The Spike Buck Was the Stand Out Today, 10-14-20

I got up around 7:00 again this morning, and was out the door by 7:30 am to take a walk at the Effie Yeaw Nature Preserve. I was in a little Poltergeist pain, so that was kind of distracting, and it was already warming up for the day, so I was only out for about 2 hours.

All of the bright lovely Sulphur Shelf fungi I’d seen last time I was there, were pretty much done in already. Humans have broken off most of the shelves and pulled the fungi off the trees, which is really sad to see. So, now most of the brackets are now brittle and going chalky already.

One of the few specimens of Sulphur Shelf Fungus, Western Hardwood Sulphur Shelf, Laetiporus gilbertsonii, that wasn’t yet spoiled by human predation.

I saw quite a few deer today, including a small herd of does, yearling fawns and a young spike buck. The spike buck was really feeling his oats, and was bouncing around, chasing females and trying to mount them… until two larger bucks showed up. Then the young guy took off and kept his distance.  At one point, though, they were very close to me, maybe within ten feet, and another photographer stopped to take photos of my encounter with them. That was cool.

I also got pretty close to a Red-Shouldered Hawk on two occasions.  I saw him first right over my head on a branch in an oak tree.  I heard him “trilling” from his perch before I saw him.  By the time I lifted my camera to get a photo of him, each time he flew off further away and higher into the trees.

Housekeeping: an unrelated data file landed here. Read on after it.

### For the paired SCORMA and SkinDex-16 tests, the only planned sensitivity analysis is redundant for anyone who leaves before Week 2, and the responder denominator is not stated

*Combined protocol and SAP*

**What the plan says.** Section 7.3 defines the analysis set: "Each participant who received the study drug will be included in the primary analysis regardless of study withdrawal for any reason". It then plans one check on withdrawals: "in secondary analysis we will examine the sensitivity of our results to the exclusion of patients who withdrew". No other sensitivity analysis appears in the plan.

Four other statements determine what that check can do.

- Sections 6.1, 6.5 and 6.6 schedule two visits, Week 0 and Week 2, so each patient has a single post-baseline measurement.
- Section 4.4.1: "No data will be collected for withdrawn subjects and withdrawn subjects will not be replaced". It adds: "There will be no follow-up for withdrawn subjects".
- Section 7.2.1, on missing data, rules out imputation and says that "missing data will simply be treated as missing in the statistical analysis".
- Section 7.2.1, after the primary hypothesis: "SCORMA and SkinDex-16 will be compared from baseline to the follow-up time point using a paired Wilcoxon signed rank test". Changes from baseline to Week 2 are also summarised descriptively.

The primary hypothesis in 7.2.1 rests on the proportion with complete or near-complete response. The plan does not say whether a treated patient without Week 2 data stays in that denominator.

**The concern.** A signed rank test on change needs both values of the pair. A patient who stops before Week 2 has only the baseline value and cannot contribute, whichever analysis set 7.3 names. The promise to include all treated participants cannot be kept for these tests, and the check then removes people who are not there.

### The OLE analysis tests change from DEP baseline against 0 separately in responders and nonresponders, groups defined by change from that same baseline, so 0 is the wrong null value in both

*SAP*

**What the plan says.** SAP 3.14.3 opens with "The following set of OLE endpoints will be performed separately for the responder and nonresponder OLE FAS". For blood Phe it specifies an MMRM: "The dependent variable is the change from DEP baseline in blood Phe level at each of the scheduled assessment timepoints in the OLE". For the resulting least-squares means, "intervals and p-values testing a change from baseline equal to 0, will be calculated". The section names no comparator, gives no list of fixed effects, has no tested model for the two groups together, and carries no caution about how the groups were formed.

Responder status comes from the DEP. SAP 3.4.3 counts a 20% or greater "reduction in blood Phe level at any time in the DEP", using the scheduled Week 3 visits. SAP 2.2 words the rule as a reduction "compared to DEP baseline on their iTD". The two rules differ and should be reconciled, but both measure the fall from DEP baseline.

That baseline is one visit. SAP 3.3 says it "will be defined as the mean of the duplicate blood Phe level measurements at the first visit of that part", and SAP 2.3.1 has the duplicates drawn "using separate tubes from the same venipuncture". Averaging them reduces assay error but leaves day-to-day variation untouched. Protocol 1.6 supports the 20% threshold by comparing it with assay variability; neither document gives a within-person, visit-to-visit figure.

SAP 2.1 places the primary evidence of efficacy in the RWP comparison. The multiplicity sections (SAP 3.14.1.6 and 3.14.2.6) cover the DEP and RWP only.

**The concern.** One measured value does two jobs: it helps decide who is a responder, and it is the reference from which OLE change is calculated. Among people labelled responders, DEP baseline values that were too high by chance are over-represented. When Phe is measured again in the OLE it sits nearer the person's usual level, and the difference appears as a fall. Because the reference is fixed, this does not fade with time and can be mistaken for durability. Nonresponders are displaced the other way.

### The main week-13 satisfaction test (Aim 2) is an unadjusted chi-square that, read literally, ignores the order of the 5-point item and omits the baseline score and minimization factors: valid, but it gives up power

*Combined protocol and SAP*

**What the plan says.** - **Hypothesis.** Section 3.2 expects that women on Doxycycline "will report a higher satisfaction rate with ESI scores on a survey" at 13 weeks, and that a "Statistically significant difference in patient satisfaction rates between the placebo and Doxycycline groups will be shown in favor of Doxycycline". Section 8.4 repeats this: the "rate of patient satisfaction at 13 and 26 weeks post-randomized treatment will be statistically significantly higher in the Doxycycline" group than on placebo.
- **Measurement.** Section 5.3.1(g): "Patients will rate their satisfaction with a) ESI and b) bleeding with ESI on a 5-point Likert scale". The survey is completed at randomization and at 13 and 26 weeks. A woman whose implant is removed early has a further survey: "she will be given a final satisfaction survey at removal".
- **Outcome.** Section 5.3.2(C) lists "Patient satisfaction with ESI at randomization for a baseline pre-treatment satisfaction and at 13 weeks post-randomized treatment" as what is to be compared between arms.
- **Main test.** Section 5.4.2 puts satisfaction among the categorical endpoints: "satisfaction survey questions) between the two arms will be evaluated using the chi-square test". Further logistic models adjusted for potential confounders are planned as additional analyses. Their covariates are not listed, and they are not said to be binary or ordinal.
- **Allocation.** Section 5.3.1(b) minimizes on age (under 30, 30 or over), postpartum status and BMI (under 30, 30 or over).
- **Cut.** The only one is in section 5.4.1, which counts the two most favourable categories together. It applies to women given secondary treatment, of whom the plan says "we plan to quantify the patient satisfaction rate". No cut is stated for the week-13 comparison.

CLICK HERE for the full album of photos.

Lots of Acorn Woodpeckers were out and about, moving acorns from one of their granary trees to another. In one of the trees, the Acorn Woodpeckers were stashing acorns in behind the bark and some Starlings figure out what they doing. One of the Starlings got in behind the bark and poked its head out through a hole in it like it was a nesting cavity. Hah!

European Starling, Sturnus vulgaris

On the way out of the preserve, I saw a little Bewick’s Wren in among the snowberry bushes and got a few shots of it, and I also found a Ruby-Crowned Kinglet near the little pond by the nature center.

Species List:

  1. Acorn Woodpecker, Melanerpes formicivorus
  2. American Bull Frog, Lithobates catesbeianus
  3. Azolla, Water Fern, Azolla filiculoides
  4. Bewick’s Wren, Thryomanes bewickii
  5. Blue Oak, Quercus douglasii
  6. California Ground Squirrel, Otospermophilus beecheyi
  7. California Scrub Jay, Aphelocoma californica
  8. Columbian Black-Tailed Deer, Odocoileus hemionus columbianus
  9. Coyote, Canis latrans [scat]
  10. Eastern Fox Squirrel, Sciurus niger
  11. Eastern Gray Squirrel, Sciurus carolinensis
  12. European Starling, Sturnus vulgaris
  13. Golden Crowned Sparrow, Zonotrichia atricapilla
  14. Interior Live Oak, Quercus wislizeni
  15. Northern Flicker, Colaptes auratus
  16. Oak Titmouse, Baeolophus inornatus
  17. Poison Oak, Pacific Poison Oak, Western Poison Oak, Toxicodendron diversilobum
  18. Red-Shouldered Hawk, Buteo lineatus
  19. Rio Grande Wild Turkey, Meleagris gallopavo intermedia
  20. Ruby-Crowned Kinglet, Regulus calendula
  21. Sulphur Shelf Fungus, Western Hardwood Sulphur Shelf, Laetiporus gilbertsonii
  22. Tule, Common Tule, Schoenoplectus acutus
  23. Valley Oak, Quercus lobata